The 2011 GoDaddy.com Bowl, the twelfth edition of the college footballbowl game, was played at Ladd-Peebles Stadium in Mobile, Alabama on January 6, 2011. The game was telecast on ESPN and matched Miami from the MAC versus Middle Tennessee from the Sun Belt. Previously, the bowl game was known as the GMAC Bowl.
See also: 2010 Middle Tennessee Blue Raiders football team
This was Middle Tennessee's first bowl appearance in the GoDaddy.com Bowl. Entering the game, offense leaders for the Blue Raiders were RB Phillip Tanner (149 att., 841 yds. rushing, 11 TDs), QB Dwight Dasher (127 of 222 passes, 1,388 yards, 6 TDs) and WR Malcolm Beyah (27 rec., 364 yds., 2 TDs). Defensively, the team was led by DB Jeremy Kellem (101 tackles, 1.5 tfl, 2 INT), DE Jamari Lattimore (64 tackles, 14.5 tfl, 11.0 sacks) and LB Darin Davis (73 tackles, 8.0 tfl, 3.5 sacks, 3 interceptions).
This was Miami's second appearance in this bowl game; they played in the 2003 edition when it was under the name GMAC Bowl. Miami was one of the most improved program in the country, capped a dramatic turnaround season by winning the 2010 marathon MAC Football Championship. The RedHawks defeated Northern Illinois, 26–21, with a touchdown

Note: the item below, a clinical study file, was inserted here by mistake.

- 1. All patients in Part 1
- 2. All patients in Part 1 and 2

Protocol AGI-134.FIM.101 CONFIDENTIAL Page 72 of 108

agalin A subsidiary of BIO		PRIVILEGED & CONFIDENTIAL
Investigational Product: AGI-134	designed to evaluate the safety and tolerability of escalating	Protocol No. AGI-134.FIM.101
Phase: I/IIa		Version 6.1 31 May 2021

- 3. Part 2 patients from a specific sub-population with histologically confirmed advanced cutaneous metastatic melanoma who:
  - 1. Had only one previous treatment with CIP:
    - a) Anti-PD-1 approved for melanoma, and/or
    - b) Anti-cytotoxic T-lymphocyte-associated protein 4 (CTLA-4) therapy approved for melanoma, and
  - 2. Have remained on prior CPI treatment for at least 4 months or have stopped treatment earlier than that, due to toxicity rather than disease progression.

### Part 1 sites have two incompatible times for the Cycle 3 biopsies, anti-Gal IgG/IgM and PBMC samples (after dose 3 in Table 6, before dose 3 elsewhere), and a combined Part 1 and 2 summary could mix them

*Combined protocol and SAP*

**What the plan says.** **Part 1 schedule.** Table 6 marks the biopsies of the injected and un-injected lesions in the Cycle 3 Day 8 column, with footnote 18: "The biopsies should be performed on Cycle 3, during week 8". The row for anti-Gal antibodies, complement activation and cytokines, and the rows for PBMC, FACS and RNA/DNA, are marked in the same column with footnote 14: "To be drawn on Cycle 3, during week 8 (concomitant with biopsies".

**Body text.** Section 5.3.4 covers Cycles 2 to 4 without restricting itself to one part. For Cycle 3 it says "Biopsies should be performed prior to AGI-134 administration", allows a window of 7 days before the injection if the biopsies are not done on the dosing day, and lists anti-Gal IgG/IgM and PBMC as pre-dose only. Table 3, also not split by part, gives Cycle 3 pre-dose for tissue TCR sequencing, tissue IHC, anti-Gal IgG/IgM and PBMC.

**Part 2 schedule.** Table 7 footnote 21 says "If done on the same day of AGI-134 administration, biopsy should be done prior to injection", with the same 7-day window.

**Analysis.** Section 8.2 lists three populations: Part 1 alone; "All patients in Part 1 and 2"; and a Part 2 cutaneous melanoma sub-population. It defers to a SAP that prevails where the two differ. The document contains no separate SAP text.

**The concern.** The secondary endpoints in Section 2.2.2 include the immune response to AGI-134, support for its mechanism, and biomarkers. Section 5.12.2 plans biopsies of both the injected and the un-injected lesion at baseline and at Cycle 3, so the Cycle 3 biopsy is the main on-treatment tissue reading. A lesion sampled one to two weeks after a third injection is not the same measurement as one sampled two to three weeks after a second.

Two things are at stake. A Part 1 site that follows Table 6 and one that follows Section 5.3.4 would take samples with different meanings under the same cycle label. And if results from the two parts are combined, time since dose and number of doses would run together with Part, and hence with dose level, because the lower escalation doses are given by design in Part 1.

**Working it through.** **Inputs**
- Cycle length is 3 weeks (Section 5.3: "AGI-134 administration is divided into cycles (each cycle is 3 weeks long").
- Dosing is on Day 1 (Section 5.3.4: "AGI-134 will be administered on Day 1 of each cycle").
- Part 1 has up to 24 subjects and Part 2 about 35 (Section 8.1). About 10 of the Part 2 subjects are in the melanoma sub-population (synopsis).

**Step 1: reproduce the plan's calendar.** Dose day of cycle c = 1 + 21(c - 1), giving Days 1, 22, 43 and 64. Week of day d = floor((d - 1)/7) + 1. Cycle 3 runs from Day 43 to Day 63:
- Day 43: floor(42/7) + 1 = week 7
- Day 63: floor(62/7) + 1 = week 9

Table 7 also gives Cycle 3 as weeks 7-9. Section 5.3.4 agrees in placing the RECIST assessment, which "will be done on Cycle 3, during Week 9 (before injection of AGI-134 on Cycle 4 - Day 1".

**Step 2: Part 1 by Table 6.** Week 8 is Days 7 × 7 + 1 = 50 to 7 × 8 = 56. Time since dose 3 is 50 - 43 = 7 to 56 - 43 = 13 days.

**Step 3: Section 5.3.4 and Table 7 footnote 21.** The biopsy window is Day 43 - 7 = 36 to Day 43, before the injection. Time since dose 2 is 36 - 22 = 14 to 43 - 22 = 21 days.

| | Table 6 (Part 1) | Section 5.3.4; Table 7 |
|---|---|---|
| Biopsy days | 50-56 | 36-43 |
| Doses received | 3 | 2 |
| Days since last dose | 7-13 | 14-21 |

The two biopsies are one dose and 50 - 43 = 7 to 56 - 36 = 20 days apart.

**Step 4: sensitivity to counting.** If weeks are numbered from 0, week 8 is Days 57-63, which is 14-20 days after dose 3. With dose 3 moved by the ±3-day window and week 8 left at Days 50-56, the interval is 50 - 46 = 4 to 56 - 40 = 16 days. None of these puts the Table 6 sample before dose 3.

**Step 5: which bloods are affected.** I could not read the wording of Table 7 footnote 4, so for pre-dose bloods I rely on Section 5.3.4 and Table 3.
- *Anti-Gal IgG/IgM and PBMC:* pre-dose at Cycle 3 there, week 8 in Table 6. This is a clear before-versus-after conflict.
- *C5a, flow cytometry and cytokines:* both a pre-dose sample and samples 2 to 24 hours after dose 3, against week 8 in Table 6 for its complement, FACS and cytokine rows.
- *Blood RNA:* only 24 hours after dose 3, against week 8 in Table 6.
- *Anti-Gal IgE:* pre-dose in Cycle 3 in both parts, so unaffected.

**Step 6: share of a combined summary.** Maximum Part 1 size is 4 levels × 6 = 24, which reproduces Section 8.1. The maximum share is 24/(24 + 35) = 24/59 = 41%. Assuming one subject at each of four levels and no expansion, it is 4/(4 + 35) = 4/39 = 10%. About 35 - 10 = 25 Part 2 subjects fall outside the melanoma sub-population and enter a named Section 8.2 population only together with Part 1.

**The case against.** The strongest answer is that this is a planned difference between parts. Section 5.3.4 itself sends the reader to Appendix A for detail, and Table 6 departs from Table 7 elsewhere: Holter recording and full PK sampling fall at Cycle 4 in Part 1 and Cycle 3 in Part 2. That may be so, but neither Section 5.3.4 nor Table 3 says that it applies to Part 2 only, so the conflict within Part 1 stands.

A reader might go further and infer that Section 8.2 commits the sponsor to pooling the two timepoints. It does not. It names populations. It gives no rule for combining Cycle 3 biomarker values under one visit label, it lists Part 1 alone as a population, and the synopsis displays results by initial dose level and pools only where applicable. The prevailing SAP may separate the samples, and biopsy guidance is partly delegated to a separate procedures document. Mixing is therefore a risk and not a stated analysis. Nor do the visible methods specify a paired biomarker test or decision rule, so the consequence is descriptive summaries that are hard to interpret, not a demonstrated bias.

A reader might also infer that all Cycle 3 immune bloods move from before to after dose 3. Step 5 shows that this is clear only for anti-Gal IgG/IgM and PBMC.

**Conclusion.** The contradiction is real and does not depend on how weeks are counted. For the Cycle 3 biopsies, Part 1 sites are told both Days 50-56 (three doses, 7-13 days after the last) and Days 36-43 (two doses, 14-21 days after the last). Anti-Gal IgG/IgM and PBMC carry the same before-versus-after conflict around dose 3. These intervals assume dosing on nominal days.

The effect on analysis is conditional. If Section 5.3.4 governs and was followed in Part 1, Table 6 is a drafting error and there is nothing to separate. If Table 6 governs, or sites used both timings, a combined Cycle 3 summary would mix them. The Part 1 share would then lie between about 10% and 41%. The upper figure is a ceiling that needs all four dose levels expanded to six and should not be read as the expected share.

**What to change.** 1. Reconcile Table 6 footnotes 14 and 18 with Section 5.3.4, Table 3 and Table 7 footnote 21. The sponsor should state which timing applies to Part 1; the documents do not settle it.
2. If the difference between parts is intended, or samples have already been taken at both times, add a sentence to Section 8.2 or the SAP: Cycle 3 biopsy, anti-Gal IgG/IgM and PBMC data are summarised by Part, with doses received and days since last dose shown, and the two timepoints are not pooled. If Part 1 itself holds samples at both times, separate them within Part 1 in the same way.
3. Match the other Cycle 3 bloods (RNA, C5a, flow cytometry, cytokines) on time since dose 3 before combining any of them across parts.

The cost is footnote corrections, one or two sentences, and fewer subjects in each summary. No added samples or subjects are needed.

with 33 seconds left in regulation. Miami clinched the East Division with a 23–3 win over Temple on November 23.
MT – Phillip Tanner 18-yard run (Alan Gendreau kick), 4:37
Miami – Thomas Merriweather 3-yard run (Trevor Cook kick), 2:29
MT – Dwight Dasher 51-yard run (Gendreau kick), 0:40
Miami — Thomas Merriweather 3-yard run (Trevor Cook Kick), 13:11
MT — Phillip Tanner 54-yard run (Alan Gendreau Kick), 12:32
Miami — Chris Givens 17-yard pass from Austin Boucher (Trevor Cook Kick), 00:54
Miami — Nick Harwell 5-yard pass from Austin Boucher (Trevor Cook Kick), 5:25
Total offense, plays - yards
Passing yards (net)
Time of Possession
This was the first meeting between these two teams.
Miami became the first FBS team ever to follow a 10-loss season with a 10-win season; the RedHawks went 1–11 the previous season. However, this was not the biggest turnaround in FBS history as measured by games. The FBS record turnaround by that measure remains the 8 1⁄2-game turnaround by Hawaiʻi from 0–12 in 1999 to 9–4 in 2000. Miami's turnaround from 1–11 to 10–4 amounted to an 8-game turnaround.